If you’ve come to study in Spain but you have Celiac disease or are gluten intolerant, you’re probably worried about eating gluten-free in Spain. You don’t have to worry, just be prepared! You will see lots of “sin gluten” labels in the grocery stores. There are also plenty of amazing Spanish dishes (even some tapas) that you can enjoy. To help you prepare, we’ve made a list of the easiest dishes to order for people eating gluten-free in Spain. Don’t forget to order a Spanish drink with your meal, either; Spanish wines, sangria, and the delicious Agua de Valencia cocktail are all gluten-free.
Gluten Free Spanish Classics
Tortilla de Patatas – The Spanish potato and onion omelette is a staple of the Spanish diet. There may be slices of bread offered alongside the tortilla. If you’re eating gluten-free in Spain, you can ask if they have a gluten-free replacement or bring a gluten-free loaf with you. This is a great tip for eating pinchos as well, which are tiny snack sandwiches on baguette slices.
Jamón Serrano/Ibérico – This is arguably the most famous ham (and can be the most expensive) in the world. Lucky for you, it’s also gluten free! There are many varieties of dry-cured ham in Spain and you’ll be able to taste test them all. Be wary of other lunch meats or sausages such as chorizo, which can have flour added.
Vegetarian or Valencian Paella – The national dish of Spain is rice-based, so it’s safe to try! However, in some places it can be prepared with bouillon cubes that contain gluten, so always double-check.
Pulpo a la Gallega – You should definitely try this boiled octopus dish from Galicia. It’s topped only with pure olive oil and paprika, a simple yet classic Spanish dish.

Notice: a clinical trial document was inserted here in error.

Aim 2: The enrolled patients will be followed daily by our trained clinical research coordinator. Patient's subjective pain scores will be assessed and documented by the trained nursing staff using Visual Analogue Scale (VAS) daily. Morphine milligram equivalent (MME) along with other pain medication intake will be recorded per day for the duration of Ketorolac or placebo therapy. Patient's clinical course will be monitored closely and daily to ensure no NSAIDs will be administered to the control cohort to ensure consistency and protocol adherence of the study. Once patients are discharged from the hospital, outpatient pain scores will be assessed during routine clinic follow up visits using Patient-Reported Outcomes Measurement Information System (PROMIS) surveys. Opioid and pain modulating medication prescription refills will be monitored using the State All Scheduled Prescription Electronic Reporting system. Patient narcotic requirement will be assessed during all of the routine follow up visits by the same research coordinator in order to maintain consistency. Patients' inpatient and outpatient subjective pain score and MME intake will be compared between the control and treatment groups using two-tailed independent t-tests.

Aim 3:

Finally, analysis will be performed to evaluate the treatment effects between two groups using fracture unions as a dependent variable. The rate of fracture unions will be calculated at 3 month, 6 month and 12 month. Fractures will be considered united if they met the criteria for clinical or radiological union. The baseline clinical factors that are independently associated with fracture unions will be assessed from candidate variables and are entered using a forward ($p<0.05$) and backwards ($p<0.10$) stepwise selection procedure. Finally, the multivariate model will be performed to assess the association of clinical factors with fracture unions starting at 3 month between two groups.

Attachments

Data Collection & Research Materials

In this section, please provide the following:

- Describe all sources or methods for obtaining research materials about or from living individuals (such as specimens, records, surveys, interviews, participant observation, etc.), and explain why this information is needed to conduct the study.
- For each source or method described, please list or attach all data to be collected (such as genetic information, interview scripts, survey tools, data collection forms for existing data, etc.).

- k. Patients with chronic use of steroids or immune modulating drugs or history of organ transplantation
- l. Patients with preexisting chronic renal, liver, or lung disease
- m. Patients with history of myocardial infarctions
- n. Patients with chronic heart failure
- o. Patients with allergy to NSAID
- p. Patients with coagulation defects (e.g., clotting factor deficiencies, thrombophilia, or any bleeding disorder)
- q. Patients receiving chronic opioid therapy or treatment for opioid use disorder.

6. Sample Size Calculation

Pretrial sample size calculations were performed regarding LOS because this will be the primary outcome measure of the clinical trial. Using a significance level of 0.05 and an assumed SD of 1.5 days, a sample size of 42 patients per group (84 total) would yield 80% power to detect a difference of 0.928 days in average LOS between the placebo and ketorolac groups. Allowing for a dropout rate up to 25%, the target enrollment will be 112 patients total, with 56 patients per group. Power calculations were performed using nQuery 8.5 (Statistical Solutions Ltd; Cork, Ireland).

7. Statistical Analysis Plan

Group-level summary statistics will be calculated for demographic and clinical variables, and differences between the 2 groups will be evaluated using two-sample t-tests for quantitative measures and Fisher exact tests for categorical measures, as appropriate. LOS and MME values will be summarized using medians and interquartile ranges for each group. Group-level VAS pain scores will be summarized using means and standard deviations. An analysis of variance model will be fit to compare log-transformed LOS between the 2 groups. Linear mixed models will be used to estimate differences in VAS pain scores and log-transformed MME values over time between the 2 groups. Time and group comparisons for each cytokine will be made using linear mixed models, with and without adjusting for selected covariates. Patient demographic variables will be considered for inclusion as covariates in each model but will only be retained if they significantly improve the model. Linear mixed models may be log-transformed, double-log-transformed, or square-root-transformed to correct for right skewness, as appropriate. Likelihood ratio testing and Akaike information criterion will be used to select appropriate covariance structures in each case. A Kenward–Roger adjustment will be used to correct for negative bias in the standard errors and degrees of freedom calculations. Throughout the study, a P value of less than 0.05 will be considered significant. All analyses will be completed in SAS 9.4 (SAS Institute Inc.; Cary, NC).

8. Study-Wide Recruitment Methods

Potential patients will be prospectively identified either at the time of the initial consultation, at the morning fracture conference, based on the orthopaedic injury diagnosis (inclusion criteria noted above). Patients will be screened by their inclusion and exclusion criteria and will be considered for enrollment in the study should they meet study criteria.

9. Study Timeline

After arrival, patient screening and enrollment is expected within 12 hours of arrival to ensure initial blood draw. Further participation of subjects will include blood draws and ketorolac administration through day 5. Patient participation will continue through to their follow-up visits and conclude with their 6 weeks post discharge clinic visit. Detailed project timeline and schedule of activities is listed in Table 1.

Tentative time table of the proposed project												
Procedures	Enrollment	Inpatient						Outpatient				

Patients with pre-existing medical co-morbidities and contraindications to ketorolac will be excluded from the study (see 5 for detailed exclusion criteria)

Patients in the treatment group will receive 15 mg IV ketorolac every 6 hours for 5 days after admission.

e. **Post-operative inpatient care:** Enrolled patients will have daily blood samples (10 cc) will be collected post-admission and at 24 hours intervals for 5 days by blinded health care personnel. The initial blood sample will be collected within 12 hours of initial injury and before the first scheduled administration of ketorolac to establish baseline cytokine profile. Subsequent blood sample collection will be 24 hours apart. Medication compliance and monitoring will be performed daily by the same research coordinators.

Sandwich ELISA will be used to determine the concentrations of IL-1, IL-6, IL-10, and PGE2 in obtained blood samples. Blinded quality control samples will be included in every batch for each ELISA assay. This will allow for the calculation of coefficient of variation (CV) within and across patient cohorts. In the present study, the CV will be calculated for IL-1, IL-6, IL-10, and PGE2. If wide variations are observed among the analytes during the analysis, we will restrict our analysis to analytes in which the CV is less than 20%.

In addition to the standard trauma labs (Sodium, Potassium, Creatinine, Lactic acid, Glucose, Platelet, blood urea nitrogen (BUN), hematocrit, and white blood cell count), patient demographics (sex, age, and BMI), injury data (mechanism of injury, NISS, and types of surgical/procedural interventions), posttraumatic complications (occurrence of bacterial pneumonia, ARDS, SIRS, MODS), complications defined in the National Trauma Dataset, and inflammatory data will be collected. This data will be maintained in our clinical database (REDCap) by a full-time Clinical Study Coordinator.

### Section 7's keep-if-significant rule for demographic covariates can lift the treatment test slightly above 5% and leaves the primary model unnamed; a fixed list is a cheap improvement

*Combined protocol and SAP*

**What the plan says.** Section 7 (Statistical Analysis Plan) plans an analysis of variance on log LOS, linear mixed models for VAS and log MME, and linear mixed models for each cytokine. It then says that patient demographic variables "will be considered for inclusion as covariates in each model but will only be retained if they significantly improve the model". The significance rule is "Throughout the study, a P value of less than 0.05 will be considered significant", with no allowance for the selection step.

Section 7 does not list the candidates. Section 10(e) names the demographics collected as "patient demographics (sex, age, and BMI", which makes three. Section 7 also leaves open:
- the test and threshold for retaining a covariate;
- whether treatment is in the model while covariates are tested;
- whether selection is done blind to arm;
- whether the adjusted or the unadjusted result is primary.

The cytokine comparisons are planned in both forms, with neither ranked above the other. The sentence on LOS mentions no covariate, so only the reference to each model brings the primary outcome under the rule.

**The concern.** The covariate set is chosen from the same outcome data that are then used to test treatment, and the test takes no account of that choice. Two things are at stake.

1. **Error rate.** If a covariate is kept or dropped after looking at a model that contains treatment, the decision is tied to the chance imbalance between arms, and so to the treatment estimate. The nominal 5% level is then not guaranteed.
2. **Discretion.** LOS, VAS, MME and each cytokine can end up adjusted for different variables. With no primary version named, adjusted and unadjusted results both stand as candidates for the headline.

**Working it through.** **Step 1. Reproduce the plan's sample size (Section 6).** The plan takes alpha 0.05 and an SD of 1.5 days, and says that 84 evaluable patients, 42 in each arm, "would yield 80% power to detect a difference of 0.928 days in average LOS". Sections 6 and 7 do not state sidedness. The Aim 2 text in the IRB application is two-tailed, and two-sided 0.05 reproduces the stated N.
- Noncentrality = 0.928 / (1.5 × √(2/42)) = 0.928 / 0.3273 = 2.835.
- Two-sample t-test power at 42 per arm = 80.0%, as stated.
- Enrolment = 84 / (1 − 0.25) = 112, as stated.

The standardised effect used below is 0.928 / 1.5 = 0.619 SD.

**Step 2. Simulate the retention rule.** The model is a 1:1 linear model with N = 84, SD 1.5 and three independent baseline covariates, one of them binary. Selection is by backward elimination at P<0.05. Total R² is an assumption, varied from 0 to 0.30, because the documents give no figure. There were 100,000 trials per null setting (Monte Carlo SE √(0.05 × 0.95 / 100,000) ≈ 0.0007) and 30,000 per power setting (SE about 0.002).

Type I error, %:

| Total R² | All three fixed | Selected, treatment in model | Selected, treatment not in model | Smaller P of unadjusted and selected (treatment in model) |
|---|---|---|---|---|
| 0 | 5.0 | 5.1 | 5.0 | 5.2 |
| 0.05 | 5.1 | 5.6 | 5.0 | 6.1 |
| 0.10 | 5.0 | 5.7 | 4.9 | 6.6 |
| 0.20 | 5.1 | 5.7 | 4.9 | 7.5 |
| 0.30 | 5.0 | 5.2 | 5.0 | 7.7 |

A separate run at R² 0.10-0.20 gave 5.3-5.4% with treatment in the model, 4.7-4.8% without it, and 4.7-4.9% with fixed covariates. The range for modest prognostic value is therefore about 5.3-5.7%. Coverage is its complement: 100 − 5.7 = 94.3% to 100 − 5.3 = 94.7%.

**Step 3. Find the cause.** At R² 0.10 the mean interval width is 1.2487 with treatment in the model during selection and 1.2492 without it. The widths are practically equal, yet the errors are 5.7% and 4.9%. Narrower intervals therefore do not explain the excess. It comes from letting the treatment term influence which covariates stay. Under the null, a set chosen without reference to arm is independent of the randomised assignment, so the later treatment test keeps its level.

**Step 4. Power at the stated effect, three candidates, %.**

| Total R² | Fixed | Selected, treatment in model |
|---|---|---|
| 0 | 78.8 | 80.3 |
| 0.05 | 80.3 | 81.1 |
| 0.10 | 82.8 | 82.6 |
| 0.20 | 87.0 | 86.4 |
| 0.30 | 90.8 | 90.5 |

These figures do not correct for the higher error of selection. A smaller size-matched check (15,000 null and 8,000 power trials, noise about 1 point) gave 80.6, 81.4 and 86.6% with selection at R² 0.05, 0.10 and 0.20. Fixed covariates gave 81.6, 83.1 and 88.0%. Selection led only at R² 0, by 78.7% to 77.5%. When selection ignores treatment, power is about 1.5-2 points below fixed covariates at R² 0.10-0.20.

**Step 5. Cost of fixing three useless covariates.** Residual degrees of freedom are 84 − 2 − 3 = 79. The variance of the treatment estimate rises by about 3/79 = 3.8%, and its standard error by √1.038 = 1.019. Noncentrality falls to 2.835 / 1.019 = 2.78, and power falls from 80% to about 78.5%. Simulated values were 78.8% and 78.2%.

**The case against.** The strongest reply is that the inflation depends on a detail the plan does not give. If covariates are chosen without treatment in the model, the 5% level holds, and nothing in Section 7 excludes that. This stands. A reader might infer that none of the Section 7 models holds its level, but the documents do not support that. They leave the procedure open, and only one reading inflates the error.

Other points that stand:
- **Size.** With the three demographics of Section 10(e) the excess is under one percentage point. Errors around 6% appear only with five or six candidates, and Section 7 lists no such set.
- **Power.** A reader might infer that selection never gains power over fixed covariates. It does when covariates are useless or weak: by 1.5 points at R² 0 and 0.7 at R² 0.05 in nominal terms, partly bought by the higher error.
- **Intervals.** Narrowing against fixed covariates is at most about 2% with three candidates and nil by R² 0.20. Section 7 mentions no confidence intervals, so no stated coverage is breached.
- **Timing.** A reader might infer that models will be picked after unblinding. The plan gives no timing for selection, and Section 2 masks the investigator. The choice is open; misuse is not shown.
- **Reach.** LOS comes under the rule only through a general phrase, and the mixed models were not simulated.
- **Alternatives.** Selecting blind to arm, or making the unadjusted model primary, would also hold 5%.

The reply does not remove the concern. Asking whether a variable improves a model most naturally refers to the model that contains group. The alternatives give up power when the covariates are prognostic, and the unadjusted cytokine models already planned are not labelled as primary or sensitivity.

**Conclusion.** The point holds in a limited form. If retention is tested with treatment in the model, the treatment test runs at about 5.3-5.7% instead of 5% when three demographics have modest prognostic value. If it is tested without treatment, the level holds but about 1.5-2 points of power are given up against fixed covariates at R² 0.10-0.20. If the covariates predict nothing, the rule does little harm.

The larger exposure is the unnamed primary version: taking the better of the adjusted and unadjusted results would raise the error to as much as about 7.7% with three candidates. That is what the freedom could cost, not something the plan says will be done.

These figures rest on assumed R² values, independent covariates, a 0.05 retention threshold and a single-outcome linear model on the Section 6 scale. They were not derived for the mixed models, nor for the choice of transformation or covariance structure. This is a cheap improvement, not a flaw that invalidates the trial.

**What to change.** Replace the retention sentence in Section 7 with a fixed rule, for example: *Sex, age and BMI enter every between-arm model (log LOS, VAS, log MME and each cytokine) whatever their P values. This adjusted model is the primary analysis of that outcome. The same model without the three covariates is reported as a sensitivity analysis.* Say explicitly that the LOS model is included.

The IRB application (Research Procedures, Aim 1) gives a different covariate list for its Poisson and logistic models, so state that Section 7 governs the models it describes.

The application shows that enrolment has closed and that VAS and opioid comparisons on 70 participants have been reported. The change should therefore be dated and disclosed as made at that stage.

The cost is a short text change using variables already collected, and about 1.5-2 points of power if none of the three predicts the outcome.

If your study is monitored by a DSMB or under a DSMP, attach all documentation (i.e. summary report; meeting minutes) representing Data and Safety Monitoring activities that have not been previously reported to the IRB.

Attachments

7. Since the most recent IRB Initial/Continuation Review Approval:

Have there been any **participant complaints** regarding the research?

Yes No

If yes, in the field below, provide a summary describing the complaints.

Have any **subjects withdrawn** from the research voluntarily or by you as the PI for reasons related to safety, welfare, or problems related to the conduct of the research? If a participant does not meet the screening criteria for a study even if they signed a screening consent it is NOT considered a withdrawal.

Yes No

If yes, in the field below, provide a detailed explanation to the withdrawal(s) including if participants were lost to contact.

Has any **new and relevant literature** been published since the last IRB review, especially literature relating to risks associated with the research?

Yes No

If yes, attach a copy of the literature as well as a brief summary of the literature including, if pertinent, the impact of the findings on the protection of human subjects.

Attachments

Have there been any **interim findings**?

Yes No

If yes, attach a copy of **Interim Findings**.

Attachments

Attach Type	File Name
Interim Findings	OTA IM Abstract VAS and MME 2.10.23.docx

Manchego cheese – You can eat the most famous Spanish cheese! Unless it’s been heavily processed, cheese in Spain is normally gluten-free.
Crema Catalana – The traditional Spanish dessert is made from cream, eggs, and sugar. It’s important to ask if it’s homemade, or casera, because mass-produced versions may contain flour.
Notes for Staying Gluten Free in Spain
Unfortunately, there are some things you’ll just have to avoid if you’re staying gluten free in Spain. For example, it’s best to avoid ordering anything fried, whether you’re in a tapas bar in Madrid, Barcelona or Valencia. The oil in restaurants is often shared to make food with gluten. Instead of fried cuts of meat or seafood, ask for it to be prepared “a la plancha” instead. That means your Spanish food will be grilled! This is a great gluten-free hack, although you should still beware of processed meat like hamburger, sausages and meatballs, which often contain breadcrumbs.
Lastly, if you don’t plan on attending a Spanish language school in Spain, you may need some help with the language. Not everyone speaks English here! If you are serious about eating gluten-free in Spain, it may help to buy a gluten-free card to show to waiters in Spanish or Catalan.